Fly fishing questions page
Questions can be about any aspect of fly fishing, fly casting,
casting instruction, fishing in Scotland or abroad, fly fishing courses,
fishing flies, etc. The following is just a random selection of questions
that have been send by readers and answered by Ally. If you have a question
that you wish to ask please do not hesitate to complete
Mouse over the question title for the answer.
Sea trout at night
Pike fly fishing
Salmon on the dangle
Fly fishing in dirty water
Hooks for tube flies
Fly colours and mobility
trout at night
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I have fly fished for trout for some years but have never fished
for sea trout. Having read your article on FishandFly.com could
you answer the following:-
1)Do you cast across and down stream for sea trout
, or up and across stream?
2)There is much talk of sea trout having soft mouths.
This being the case, what is the best way to "strike"
Answer: Normally the cast
is made down and across with the angle varying to extract a sensible
fly speed from the current, supplementing that where necessary with
retrieving. The slower the current the more squarely the cast can
be made and an upstream cast can be effective on slow pools. In
fast streams the cast has to be made at an acute downstream angle
to slow the drift and give the trout a chance to take the fly.
In fast water I rely on hooking the trout from
the reel so that they get a chance to turn on the fly, even then
a secure hold is not a certainty. In slower water I would hold onto
the line and just tighten as usual. Sea trout do have tender mouths
and the advice that my experience suggests is to use as large a
hook gape as sensible if the trout are fresh run. This is when their
mouths are most soft and also when the trout are at peak performance,
the combination of which makes them infuriatingly difficult to land
at times. I think that it is a mistake to play them gingerly, just
be firm and be ready for aerobatics. You will loose a few but just
remember that you never lost what you never had and wait for that
heart stopping bump in the night again. I should warn you that sea
trout fishing ought to carry a health warning because it is addictive
and very exciting.
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When flyfishing for Pike do you need to use a wire trace?
Answer: I don't know how much you need
to use a wire trace, when I first tried pike fly fishing I was told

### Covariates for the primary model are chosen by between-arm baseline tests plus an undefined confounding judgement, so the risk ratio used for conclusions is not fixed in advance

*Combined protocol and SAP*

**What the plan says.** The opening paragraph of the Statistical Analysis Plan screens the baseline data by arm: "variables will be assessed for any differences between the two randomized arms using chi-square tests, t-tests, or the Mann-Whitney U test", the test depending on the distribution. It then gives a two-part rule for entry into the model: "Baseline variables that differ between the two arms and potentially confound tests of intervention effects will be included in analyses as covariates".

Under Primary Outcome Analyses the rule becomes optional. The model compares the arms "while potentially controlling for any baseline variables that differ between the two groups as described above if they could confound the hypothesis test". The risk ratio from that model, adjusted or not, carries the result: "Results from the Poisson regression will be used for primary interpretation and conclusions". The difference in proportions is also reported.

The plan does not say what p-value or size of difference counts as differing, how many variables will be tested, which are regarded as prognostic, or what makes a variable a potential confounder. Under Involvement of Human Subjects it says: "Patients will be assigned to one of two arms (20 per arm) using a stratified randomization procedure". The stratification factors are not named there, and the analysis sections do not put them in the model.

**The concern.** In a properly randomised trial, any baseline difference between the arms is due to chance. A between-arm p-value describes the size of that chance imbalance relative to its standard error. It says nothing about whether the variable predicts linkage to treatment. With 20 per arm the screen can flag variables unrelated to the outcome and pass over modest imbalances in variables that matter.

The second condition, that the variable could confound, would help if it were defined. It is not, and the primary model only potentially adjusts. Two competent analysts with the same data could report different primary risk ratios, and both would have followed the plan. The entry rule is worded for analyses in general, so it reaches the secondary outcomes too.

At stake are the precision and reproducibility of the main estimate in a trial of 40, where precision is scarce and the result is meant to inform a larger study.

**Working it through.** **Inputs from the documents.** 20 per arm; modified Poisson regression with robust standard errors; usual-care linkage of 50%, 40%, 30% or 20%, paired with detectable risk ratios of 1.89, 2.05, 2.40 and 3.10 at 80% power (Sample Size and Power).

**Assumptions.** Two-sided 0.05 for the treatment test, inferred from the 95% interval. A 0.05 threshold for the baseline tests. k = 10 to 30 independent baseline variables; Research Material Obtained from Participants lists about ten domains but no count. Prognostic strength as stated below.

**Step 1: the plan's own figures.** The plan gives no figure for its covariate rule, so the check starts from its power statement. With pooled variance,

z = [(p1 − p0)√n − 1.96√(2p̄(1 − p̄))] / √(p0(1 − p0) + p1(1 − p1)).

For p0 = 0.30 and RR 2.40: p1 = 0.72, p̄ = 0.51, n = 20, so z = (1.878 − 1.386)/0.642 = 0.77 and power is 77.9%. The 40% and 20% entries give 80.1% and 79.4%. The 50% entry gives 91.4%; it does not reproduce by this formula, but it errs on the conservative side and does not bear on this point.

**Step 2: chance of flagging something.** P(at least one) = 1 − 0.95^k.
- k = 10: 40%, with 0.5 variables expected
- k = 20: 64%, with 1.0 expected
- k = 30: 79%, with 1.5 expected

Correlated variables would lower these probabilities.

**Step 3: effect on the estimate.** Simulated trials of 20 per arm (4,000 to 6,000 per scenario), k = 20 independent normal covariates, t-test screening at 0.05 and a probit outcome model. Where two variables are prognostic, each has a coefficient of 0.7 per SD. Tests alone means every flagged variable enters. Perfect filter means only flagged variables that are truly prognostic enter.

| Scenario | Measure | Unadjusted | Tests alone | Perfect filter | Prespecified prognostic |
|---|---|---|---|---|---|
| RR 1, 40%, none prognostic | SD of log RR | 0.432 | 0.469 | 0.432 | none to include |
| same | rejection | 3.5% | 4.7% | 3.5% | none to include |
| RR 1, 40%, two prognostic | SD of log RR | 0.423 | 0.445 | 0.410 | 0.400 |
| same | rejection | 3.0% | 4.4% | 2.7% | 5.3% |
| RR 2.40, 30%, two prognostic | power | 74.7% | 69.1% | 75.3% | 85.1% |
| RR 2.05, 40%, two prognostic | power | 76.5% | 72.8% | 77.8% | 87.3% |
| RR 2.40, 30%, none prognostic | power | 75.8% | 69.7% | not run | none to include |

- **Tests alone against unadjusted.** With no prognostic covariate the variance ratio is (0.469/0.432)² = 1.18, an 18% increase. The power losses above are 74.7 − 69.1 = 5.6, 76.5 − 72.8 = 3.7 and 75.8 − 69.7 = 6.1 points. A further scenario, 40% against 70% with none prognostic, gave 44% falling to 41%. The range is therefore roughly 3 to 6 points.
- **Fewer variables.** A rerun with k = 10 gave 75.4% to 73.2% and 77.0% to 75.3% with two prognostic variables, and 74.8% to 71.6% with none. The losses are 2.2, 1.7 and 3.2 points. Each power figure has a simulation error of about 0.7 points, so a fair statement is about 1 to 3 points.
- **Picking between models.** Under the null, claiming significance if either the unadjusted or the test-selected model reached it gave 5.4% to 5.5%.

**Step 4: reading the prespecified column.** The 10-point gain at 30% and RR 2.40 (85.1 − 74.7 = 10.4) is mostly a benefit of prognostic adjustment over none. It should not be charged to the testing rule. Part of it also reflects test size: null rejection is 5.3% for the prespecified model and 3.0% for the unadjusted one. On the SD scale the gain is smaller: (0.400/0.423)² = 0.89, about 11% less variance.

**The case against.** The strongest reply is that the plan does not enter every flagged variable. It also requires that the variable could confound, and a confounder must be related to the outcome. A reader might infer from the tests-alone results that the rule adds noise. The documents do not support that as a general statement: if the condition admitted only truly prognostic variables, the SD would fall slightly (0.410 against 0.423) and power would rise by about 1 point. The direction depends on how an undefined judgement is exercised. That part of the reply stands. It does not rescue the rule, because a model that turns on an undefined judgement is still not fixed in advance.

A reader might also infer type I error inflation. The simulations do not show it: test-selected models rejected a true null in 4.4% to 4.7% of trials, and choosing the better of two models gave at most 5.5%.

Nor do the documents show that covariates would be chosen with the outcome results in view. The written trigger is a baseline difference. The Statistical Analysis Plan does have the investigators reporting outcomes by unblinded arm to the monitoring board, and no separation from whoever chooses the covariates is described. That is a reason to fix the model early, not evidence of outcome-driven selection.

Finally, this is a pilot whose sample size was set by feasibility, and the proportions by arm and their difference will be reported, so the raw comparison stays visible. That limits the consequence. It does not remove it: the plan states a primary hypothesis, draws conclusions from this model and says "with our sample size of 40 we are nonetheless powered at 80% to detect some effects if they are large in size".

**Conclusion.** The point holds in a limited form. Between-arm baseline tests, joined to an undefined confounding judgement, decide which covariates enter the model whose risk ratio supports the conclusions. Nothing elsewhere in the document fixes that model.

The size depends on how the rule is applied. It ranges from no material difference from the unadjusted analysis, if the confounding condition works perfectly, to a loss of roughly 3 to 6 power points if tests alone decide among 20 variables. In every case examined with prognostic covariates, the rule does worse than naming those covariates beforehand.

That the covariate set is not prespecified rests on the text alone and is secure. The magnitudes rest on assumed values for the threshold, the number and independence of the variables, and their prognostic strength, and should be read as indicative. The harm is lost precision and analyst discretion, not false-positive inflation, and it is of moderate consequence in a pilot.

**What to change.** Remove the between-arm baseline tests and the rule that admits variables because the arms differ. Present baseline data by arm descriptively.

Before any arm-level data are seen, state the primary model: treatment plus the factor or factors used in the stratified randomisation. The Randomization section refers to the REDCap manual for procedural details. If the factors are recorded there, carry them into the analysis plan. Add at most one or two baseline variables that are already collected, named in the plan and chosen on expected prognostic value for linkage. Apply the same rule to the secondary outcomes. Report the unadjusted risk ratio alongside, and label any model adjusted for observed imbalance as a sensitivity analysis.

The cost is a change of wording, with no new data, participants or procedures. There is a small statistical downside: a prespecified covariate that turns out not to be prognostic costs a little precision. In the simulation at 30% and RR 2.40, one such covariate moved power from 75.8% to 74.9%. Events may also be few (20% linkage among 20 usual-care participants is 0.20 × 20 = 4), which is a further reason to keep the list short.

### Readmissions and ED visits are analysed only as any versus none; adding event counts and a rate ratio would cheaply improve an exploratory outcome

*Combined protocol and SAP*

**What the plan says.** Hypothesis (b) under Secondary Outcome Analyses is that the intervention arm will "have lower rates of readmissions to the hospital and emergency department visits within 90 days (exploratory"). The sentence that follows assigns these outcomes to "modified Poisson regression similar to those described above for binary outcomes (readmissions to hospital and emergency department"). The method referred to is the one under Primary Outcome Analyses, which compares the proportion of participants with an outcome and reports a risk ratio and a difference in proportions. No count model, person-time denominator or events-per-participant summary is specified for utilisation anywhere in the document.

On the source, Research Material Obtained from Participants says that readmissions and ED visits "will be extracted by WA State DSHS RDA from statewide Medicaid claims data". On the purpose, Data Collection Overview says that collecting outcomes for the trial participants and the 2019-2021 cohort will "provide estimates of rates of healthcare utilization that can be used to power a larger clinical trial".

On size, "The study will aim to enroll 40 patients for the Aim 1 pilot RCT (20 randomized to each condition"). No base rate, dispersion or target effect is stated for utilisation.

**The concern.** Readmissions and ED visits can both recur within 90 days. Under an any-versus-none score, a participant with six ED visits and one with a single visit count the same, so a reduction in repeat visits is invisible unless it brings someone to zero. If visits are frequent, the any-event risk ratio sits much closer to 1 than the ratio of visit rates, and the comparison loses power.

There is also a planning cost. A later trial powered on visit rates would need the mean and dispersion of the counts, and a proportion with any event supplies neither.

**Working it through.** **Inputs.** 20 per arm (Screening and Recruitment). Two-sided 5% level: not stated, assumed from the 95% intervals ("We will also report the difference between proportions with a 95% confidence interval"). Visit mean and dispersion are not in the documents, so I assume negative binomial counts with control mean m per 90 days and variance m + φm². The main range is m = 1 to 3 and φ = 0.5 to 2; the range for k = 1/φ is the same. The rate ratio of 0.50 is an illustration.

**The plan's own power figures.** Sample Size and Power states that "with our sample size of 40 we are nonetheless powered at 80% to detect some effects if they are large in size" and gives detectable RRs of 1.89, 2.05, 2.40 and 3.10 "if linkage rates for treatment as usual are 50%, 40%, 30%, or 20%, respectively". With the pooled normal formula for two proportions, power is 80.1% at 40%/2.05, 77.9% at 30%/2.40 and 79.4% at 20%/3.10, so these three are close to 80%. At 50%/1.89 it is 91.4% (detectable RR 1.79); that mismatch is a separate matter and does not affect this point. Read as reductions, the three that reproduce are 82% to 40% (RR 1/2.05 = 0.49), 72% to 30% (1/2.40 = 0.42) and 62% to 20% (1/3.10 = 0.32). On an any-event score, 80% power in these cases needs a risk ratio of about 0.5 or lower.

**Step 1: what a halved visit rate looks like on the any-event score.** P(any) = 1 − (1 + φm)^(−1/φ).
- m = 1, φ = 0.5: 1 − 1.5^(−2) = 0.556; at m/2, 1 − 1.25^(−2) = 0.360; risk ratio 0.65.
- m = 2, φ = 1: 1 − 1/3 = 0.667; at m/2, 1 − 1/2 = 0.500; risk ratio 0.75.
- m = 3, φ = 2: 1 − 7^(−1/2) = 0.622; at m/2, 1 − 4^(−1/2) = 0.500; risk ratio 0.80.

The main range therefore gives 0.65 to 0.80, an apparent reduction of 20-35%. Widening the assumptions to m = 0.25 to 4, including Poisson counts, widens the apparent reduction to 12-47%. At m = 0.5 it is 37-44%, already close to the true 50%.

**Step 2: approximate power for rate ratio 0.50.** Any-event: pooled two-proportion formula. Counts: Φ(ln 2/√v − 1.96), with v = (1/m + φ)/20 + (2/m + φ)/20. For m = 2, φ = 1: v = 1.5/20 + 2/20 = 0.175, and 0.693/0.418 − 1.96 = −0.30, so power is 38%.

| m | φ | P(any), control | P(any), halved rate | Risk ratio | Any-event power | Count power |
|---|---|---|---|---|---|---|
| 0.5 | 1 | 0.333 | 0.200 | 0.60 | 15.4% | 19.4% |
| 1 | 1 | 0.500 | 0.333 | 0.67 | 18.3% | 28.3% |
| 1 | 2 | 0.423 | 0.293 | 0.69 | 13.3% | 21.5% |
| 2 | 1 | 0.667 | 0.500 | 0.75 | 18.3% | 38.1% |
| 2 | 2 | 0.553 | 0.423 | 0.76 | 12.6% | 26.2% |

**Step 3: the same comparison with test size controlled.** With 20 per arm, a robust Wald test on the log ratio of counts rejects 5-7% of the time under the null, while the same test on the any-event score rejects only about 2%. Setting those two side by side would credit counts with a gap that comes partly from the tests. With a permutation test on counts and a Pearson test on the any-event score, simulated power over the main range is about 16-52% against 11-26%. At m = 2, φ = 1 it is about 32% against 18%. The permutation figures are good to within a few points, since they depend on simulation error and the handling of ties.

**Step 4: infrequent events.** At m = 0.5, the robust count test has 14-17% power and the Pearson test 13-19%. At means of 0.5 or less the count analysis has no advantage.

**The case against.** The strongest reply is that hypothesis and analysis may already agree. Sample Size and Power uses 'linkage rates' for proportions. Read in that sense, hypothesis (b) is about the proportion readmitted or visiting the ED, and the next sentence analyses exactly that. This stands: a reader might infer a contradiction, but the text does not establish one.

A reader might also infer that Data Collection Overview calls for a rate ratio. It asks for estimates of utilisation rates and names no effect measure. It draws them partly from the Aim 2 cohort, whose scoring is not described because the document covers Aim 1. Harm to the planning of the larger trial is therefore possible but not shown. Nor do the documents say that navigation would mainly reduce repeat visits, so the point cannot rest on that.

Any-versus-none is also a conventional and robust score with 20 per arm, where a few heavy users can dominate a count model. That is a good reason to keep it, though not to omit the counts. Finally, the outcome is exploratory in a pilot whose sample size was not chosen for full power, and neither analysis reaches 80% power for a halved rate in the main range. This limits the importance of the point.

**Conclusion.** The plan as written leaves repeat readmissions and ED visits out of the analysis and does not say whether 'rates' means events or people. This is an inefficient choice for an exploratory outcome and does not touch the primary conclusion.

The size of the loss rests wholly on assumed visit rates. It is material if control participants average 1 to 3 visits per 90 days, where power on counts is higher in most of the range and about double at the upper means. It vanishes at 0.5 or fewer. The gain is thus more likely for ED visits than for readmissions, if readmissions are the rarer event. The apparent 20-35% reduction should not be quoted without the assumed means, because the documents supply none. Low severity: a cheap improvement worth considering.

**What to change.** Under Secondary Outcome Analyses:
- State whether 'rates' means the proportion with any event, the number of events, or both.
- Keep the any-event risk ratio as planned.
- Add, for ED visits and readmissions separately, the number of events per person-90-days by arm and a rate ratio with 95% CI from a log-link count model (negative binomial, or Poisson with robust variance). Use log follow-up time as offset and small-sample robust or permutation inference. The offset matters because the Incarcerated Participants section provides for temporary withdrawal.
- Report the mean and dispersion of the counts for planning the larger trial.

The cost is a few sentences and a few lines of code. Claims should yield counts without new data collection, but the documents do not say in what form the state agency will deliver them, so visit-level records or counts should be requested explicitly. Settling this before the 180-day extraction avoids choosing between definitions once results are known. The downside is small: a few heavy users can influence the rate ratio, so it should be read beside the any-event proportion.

to use one and have always stuck with it. My standard leader is
about four feet of 15/20 lb Mason hard nylon or similar extended
by a small swivel and about a foot of Cannelle Nylflex or similar
around 5 or 7 kg BS. This I find suitable for the largest pike flies
I have and so far I have not been broken. One of those days maybe
if I hook a monster!
on the dangle
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Several times I have salmon take and fail to be hooked on the dangle,
what do I do if a salmon takes the fly when it is directly below
Answer: Salmon that take
directly downstream of the rod, "on the dangle", are notoriously
difficult to hook because any attempt to set the hook is likely
to instead pull it out of the fish's mouth. There are all sorts
of recommended techniques for coping with this situation. The intention
is to provide slack line in the hope that the fish will turn and
set the hook in the angle of the jaw. Raising the rod gently during
the last part of the drift, so causing a drooping belly of slack
line to cushion any take is the most practical method. When a fish
takes, it is wise to react by tightening only when its weight is
felt. In this way the fish contributes to the hooking effort. Regardless
of how you endeavour to deal with the situation some fish will be
missed or poorly hooked. The chance of a solid hook up is I think
increased by keeping the fly moving.
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I have heard several discussions about salmon and grilse, some anglers
say that any fish under 7lbs is a grilse, above that weight they
are salmon. Can you clarify what a grlise is?
Grilse are adult salmon which have spent only one winter at sea
before returning to freshwater. They return from late spring onwards.
Salmon are adult fish which have not returned to freshwater for
a further year (or more) and thus spend at least two winters at
sea. These are often referred to as multi-sea-winter fish and are
almost always larger than grilse entering the river at the same
time, simply because they have spent much longer on the oceanic
feeding grounds. These fish return to freshwater throughout the
year, commencing ahead of the grilse in the springtime.
In order to answer the question of grilse size, we
must return once more to saltwater. As one might expect, the warmest
months of the year offer the greatest feeding opportunities to the
growing salmon, and this holds true for the period between the end
of the final winter spent at sea (in the case of grilse, the only